Two Sentence Holiday Fiction: Amazing Short Short Stories From Amazing Writers

The Open Door, by Margaret Oliphant

In this gem of supernatural fiction from 1882, a Victorian gentleman, Colonel Mortimer, takes possession of a country house with a picturesque ruin in its parkland – only to discover that the ruin has a terrifying sitting tenant, an anguished spirit that, night after night in the darkest months of the year, pleads with its mother to be let in through an abandoned open doorway. When Mortimer’s infant son is made ill with pity by the dreadful sobs and moans, the colonel resolves to lay the suffering ghost to rest, and embarks on a series of harrowing visits to the haunted threshold.

Oliphant’s supernatural tales were admired by MR James and, for sheer creepiness, The Open Door easily matches the best of his work. It has more heart to it than his stories tend to have, too – for, where his protagonists are often solitary figures menaced by impersonal dark forces, the action of this tale is motivated by kindness, by the desire to alleviate pain. It is ultimately an affecting portrait of familial and community love.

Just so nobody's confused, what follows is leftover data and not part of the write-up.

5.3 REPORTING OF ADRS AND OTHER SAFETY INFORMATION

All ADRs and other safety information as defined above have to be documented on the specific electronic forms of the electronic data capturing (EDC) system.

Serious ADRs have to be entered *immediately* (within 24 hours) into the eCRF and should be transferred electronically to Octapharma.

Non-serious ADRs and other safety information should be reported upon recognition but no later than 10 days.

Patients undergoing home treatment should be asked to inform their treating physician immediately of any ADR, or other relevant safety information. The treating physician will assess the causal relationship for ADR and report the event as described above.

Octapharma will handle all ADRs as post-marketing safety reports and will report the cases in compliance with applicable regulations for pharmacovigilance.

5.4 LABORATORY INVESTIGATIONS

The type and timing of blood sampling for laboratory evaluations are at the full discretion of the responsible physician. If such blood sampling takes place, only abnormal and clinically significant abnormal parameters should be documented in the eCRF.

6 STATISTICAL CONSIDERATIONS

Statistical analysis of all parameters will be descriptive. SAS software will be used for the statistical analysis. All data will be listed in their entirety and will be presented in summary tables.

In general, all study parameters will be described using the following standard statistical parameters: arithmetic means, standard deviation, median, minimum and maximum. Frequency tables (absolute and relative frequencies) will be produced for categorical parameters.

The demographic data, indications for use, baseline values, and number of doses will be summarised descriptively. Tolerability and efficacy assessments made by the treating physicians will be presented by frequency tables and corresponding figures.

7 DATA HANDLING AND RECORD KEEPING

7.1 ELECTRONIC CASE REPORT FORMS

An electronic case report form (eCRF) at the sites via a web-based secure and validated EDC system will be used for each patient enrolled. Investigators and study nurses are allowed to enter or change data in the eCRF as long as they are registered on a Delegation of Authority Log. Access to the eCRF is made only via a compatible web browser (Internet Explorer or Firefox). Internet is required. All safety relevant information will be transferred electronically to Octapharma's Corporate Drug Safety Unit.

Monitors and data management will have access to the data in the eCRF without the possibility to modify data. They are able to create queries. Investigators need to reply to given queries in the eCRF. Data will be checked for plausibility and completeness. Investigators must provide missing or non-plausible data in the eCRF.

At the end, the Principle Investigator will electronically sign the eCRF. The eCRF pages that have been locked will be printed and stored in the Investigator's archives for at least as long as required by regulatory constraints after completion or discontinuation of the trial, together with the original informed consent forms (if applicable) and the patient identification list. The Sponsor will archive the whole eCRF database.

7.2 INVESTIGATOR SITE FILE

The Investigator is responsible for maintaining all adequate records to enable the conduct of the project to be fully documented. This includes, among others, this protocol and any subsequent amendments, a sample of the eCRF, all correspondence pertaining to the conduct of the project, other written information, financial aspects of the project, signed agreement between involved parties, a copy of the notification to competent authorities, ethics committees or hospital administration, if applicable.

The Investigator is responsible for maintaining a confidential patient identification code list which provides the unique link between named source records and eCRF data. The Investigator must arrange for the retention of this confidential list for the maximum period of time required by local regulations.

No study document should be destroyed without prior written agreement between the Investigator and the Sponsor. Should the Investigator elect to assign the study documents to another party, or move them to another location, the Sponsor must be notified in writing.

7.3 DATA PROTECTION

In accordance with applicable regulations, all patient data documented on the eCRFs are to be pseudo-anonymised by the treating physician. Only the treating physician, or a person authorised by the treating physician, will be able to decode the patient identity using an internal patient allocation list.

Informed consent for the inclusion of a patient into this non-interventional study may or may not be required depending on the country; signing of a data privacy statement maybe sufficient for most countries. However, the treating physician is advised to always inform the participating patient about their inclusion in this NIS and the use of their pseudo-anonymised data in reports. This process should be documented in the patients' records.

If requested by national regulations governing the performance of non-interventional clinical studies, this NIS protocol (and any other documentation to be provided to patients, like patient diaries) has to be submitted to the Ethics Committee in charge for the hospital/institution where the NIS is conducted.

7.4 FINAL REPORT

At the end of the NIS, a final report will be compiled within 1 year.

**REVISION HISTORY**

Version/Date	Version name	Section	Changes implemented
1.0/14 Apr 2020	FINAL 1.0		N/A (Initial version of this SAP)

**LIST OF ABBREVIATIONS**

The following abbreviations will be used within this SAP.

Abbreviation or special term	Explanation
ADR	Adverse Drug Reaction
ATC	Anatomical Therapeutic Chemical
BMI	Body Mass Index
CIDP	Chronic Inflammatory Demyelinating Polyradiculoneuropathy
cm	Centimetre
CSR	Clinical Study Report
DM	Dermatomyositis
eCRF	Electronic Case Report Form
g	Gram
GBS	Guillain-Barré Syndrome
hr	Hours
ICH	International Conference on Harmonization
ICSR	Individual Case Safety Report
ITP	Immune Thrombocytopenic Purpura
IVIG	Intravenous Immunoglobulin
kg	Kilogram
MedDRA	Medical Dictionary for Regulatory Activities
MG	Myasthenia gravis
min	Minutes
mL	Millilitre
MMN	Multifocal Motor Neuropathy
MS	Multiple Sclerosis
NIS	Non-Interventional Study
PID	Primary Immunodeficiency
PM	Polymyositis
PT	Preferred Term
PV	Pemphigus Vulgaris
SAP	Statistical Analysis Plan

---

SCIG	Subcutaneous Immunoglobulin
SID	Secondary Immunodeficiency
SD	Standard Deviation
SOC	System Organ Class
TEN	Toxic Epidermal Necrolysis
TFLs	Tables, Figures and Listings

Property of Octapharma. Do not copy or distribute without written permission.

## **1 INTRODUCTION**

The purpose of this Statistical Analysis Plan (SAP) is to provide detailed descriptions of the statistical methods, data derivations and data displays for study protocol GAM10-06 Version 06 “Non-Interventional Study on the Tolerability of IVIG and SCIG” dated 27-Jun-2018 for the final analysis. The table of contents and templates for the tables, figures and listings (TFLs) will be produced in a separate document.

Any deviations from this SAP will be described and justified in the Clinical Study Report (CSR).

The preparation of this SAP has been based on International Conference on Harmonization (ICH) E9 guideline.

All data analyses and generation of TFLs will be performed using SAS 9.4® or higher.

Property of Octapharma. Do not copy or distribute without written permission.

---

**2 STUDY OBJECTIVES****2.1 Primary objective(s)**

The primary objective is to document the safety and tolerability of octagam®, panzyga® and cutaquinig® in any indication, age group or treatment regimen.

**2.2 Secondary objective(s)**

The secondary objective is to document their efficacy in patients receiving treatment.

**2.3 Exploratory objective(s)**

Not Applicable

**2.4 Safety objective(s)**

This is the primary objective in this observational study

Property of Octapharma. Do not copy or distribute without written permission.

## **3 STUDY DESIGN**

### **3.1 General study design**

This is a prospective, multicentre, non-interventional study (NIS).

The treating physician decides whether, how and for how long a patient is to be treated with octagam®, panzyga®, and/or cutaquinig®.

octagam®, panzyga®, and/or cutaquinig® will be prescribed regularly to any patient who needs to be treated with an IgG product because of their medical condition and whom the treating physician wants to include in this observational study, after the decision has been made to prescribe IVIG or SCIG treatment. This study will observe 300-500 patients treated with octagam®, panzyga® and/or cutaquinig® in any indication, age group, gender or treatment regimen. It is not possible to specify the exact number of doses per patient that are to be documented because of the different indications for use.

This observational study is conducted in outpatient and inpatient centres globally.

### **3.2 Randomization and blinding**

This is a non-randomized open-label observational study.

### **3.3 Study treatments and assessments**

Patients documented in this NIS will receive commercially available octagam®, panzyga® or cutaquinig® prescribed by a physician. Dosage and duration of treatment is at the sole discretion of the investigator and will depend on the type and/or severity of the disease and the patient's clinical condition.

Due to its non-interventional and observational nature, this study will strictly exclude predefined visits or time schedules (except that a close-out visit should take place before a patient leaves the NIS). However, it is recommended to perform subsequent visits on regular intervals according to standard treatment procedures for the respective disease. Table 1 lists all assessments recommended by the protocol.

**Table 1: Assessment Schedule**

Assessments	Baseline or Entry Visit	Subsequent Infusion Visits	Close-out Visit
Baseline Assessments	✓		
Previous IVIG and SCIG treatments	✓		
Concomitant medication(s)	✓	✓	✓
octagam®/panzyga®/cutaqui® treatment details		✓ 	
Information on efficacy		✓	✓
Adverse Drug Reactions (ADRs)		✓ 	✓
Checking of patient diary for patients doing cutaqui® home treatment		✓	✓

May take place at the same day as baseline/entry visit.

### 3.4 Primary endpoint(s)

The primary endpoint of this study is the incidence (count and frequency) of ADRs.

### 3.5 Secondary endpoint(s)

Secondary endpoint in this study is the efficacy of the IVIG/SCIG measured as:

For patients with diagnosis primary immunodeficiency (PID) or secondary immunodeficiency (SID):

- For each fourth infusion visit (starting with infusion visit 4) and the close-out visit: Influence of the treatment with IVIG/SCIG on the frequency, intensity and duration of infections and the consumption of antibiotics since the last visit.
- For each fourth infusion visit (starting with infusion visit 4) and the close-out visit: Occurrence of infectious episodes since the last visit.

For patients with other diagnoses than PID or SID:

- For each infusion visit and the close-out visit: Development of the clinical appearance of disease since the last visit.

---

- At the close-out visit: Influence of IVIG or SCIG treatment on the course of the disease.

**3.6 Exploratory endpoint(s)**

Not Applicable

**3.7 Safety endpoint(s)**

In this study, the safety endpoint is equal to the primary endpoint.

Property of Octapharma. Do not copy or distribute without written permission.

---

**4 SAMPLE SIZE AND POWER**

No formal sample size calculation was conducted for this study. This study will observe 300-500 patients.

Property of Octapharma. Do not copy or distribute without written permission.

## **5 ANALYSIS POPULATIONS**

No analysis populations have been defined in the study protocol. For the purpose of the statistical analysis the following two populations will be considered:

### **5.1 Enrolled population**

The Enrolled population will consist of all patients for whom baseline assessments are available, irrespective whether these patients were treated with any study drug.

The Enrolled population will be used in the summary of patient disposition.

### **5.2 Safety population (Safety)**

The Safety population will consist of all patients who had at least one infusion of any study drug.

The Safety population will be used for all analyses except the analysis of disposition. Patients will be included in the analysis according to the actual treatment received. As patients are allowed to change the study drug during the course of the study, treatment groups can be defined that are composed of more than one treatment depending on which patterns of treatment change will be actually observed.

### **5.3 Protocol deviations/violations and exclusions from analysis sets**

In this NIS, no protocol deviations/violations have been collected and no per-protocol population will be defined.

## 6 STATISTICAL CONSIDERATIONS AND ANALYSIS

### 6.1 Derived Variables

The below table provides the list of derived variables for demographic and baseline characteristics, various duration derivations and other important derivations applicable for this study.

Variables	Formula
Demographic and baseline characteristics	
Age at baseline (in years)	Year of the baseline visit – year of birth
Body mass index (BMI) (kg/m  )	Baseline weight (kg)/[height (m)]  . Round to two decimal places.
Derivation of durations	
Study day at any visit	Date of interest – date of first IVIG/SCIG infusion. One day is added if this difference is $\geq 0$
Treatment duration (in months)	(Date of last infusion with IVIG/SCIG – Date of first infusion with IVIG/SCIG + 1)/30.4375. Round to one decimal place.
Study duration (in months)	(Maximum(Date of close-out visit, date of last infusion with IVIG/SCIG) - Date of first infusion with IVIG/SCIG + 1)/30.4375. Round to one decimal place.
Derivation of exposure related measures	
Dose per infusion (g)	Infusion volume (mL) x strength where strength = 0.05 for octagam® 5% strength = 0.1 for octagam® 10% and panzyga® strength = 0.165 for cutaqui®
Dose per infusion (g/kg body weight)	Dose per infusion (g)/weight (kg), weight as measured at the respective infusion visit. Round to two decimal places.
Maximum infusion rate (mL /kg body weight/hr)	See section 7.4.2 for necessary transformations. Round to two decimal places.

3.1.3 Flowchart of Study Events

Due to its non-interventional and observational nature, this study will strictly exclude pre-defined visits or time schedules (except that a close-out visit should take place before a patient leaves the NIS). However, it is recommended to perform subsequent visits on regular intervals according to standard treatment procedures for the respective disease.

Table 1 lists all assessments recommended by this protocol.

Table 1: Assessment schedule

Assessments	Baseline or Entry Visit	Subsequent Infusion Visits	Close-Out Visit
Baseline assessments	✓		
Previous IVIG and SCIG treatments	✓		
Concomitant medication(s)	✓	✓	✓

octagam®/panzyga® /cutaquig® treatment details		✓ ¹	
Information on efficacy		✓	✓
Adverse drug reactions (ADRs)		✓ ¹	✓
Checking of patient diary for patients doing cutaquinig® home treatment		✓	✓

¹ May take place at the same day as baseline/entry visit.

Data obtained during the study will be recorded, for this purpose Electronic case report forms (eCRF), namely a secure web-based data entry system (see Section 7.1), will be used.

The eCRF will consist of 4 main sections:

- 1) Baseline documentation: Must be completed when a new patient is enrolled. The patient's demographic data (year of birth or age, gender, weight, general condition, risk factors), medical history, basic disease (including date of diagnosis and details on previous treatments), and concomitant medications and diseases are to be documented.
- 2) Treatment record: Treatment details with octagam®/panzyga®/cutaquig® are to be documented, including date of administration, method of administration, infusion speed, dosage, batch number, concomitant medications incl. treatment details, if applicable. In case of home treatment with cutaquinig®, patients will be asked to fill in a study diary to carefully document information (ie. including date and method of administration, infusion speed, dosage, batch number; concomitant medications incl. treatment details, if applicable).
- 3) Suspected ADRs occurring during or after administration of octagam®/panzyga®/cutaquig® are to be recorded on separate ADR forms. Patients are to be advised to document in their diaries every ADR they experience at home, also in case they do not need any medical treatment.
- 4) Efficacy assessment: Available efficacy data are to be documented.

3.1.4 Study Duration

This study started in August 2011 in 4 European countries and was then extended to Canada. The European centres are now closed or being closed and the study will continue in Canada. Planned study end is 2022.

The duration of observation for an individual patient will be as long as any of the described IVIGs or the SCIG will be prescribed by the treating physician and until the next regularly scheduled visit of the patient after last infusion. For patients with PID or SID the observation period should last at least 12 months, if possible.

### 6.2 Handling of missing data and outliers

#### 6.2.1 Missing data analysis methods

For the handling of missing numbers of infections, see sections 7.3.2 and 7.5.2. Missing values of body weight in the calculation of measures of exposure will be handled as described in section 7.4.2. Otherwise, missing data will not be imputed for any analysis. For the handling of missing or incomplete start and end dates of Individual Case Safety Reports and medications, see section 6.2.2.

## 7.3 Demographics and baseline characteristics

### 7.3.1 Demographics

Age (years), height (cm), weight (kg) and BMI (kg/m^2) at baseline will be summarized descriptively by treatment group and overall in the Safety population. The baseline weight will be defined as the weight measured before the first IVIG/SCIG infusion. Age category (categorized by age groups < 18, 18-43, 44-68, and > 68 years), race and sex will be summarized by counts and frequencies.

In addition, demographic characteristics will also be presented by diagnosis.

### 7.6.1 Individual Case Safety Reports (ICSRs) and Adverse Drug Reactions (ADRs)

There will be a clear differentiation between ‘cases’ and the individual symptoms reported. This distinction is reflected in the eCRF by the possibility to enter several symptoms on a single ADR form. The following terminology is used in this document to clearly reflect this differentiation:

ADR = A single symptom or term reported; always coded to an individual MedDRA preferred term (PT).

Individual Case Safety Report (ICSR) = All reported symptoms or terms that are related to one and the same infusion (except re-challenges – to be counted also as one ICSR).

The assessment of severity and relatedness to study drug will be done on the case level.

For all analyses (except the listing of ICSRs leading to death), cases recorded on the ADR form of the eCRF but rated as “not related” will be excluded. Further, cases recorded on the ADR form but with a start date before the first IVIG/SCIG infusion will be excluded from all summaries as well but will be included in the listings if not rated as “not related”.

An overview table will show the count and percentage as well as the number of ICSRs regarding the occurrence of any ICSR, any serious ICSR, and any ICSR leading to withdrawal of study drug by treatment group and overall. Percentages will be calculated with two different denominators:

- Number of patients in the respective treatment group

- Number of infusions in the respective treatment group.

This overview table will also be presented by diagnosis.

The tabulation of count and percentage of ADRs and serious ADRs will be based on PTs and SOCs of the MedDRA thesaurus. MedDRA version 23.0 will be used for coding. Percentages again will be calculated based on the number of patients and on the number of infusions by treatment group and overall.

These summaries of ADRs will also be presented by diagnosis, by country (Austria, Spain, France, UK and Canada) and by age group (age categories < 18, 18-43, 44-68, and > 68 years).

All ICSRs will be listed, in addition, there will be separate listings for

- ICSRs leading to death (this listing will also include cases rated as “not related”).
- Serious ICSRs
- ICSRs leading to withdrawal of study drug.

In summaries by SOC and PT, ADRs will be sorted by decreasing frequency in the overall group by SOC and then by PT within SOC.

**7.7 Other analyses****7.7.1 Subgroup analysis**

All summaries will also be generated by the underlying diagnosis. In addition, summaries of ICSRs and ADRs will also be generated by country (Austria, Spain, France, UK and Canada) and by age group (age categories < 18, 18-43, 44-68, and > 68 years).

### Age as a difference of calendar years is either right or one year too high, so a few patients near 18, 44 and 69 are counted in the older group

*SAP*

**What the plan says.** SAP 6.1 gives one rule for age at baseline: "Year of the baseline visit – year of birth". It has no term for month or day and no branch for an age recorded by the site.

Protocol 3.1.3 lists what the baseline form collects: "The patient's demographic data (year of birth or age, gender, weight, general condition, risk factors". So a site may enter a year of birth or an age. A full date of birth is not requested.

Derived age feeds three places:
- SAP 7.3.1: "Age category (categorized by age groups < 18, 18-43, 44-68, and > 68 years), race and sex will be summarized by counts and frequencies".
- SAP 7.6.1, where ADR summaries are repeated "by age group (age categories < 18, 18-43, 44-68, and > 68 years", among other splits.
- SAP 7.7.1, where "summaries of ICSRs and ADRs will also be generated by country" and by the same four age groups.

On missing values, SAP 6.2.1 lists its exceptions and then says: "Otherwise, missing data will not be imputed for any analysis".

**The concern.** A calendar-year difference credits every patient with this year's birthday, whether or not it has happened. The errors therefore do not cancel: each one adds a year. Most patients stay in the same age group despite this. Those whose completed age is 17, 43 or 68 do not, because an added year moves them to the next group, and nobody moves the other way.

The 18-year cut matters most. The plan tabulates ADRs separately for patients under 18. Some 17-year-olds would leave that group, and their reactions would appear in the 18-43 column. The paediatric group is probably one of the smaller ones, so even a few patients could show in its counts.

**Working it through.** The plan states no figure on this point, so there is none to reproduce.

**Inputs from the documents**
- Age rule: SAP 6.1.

Along the way, though, the story evokes a desperate bleakness, its central wail of abandonment standing in for all sorts of losses, griefs, missed opportunities and failed intimacies. And it’s this that will pursue you to bed if you read the story on a winter’s night: the anguished spirit at “the vacant doorway, which no one could either shut or open more”, crying futilely, inconsolably, for its long-vanished parent: “Oh, Mother, let me in! Oh, Mother, Mother, let me in!”

Andrew O’Hagan

Markheim, by Robert Louis Stevenson

Andrew O’Hagan
Andrew O’Hagan

If Dostoevsky rather than Charles Dickens had invented Christmas, it might look a bit like Robert Louis Stevenson’s amazing story Markheim – a quick, soul-searching aria about the nature of human badness. (Ho, ho, ho: no pasarán.) Less of a smooch under the mistletoe, more of a slap to the psychic chops, it was first published in Unwin’s Christmas Annual 1886.

In Stevenson’s signature style, it opens like a troubled dream. A man appears in a curiosity shop to buy his rich wife a present. The shopkeeper suggests an old hand-mirror, which our customer, Markheim, dismisses as a “damned reminder of years”. (The shop is full of ticking clocks.) A darkness of the mind is somehow unleashed when Markheim leans in and stabs the shopkeeper, before the floorboards creak in the room above and we go upstairs to meet his conscience. Or is it the devil? The visitant offers Markheim a way to compound his crime and save his skin. “I offer you the service for a Christmas gift,” it says. But our hero’s compliance with evil is not full-hearted.